1. In multivariable analysis based on survey data, transgender adults who wanted and received pubertal suppression therapy had lower odds of lifetime suicidal ideation, compared with transgender adults who wanted but did not receive the therapy.
2. Overall, very few (2.5%) of the respondents who had wanted pubertal suppression received it. Those who were younger, had greater family support of gender identity, and higher total household income were more likely to have received pubertal suppression if they had wanted it.
Evidence Rating Level: 3 (Average)
Study Rundown: Previous studies have demonstrated that transgender youth suffer from elevated risk of suicidality and internalizing psychopathology. Gender-affirming interventions, including “puberty blocking” treatments based on gonadotropin-releasing hormone analogues, have been developed for transgender adolescents, but few studies have examined the association between these treatments and mental health. In this cross-sectional study, researchers used national survey data of transgender adults aged 18 to 36 years from the 2015 US Transgender Survey to study the relationship between pubertal suppression and adult mental health outcomes, including measures of suicidality and substance use. After adjusting for socioeconomic traits, individuals who had received pubertal suppression had significantly lower odds of lifetime suicidal ideation when compared with individuals who had wanted but did not receive the intervention.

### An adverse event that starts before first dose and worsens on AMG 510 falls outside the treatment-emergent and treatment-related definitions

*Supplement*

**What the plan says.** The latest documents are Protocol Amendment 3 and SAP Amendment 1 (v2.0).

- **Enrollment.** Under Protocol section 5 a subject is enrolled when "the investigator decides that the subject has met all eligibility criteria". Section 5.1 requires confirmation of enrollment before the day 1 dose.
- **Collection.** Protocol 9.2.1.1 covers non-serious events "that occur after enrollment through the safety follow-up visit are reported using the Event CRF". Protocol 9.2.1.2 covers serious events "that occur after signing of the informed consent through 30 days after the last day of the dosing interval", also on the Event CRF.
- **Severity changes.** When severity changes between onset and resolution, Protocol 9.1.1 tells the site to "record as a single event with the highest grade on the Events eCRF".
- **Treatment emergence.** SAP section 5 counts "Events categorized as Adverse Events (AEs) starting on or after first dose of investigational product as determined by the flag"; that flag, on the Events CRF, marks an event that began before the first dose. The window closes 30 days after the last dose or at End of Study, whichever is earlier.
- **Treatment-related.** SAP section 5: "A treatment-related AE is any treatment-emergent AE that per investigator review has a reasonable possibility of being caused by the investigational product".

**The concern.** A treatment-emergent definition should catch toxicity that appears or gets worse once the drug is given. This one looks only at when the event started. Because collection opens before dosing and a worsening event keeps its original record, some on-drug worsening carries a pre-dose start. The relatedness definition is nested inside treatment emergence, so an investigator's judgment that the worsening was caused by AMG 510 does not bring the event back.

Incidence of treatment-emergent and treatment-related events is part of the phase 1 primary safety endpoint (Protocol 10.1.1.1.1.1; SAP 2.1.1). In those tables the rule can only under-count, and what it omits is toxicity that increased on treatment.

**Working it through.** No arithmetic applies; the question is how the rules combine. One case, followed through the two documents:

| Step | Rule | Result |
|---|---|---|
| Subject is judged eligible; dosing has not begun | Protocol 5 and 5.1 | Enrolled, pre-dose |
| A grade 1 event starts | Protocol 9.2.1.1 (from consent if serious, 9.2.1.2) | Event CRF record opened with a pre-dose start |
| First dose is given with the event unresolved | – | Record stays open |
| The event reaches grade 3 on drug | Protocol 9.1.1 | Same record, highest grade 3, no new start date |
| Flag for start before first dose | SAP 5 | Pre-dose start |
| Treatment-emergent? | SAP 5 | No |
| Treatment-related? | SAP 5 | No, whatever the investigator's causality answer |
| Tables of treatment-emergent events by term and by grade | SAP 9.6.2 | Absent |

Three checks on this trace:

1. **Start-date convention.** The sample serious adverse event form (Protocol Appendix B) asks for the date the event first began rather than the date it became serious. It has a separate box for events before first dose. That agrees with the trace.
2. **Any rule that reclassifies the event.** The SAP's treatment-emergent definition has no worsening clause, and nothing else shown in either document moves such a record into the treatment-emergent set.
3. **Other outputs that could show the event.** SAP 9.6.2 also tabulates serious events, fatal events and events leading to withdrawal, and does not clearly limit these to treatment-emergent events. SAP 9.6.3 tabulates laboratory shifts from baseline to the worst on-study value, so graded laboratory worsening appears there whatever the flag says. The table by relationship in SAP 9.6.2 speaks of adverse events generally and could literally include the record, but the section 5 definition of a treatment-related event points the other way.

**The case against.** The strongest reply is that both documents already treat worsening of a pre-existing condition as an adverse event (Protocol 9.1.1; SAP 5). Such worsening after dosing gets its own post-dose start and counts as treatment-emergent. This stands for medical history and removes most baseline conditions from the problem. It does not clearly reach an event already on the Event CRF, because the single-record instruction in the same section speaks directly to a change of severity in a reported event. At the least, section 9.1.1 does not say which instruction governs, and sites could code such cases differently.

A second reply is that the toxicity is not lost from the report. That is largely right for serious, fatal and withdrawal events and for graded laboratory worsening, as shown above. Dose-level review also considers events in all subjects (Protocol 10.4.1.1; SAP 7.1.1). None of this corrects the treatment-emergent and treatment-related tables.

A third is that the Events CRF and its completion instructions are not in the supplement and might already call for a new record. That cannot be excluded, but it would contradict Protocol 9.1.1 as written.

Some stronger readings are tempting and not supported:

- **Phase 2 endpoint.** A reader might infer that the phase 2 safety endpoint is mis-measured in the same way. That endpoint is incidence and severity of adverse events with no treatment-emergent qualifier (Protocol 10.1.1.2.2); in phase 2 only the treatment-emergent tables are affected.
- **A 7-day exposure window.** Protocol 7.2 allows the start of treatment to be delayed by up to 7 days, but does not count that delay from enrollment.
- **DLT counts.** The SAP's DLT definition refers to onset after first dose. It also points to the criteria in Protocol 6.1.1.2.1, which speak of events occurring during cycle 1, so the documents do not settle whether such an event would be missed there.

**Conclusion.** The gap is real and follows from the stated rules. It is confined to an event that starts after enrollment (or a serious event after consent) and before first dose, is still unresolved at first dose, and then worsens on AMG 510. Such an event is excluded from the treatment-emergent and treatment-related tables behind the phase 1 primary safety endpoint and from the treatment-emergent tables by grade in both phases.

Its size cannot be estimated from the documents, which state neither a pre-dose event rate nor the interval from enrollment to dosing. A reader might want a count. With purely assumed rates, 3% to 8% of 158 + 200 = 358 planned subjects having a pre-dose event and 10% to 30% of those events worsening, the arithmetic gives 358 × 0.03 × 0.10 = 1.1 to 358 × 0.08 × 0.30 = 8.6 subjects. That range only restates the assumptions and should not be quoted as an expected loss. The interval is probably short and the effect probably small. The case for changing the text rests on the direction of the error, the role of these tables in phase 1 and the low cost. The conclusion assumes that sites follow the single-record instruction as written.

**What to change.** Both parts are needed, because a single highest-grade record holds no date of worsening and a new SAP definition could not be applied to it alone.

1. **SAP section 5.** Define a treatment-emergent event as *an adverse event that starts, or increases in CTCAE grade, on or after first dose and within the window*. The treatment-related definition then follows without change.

This study was limited by its cross-sectional design, and reverse causation cannot be ruled out. Nonetheless, the study is strengthened by its large, nationally-representative data set. For physicians, these findings highlight the importance of making pubertal suppression therapy available to transgender adolescents who want it.
In-Depth [cross-sectional study]: Researchers used survey data from the 2015 US Transgender Survey from the National Center for Transgender Equality. Participants included 20 619 transgender adults aged 18 to 36 years recruited through community outreach. Surveys were conducted online and anonymously and collected data on socioeconomic traits, past desire for and use of puberty blocking hormones, and adult mental health outcomes, including past-month severe psychologic distress, lifetime illicit drug use, and past-year and lifetime suicidal ideation, plan, and attempts. Multivariable logistic regression was used to examine associations between pubertal suppression and adult mental health outcomes.
Of the survey respondents included in the sample, 16.9% reported that they have ever wanted pubertal suppression, while only 89 (2.5%) of these respondents reported having received this treatment. After adjusting for socioeconomic traits, including family support, sexual orientation, education level, and total household income, individuals who received pubertal suppression had decreased odds of lifetime suicidal ideation (adjusted odds ratio [aOR]: 0.3; 95% confidence interval [CI]: 0.2-0.6), when compared with those who wanted pubertal suppression but did not receive it. There were no significant differences between individuals who did and did not receive pubertal suppression in mental health and substance use in multivariable analyses.
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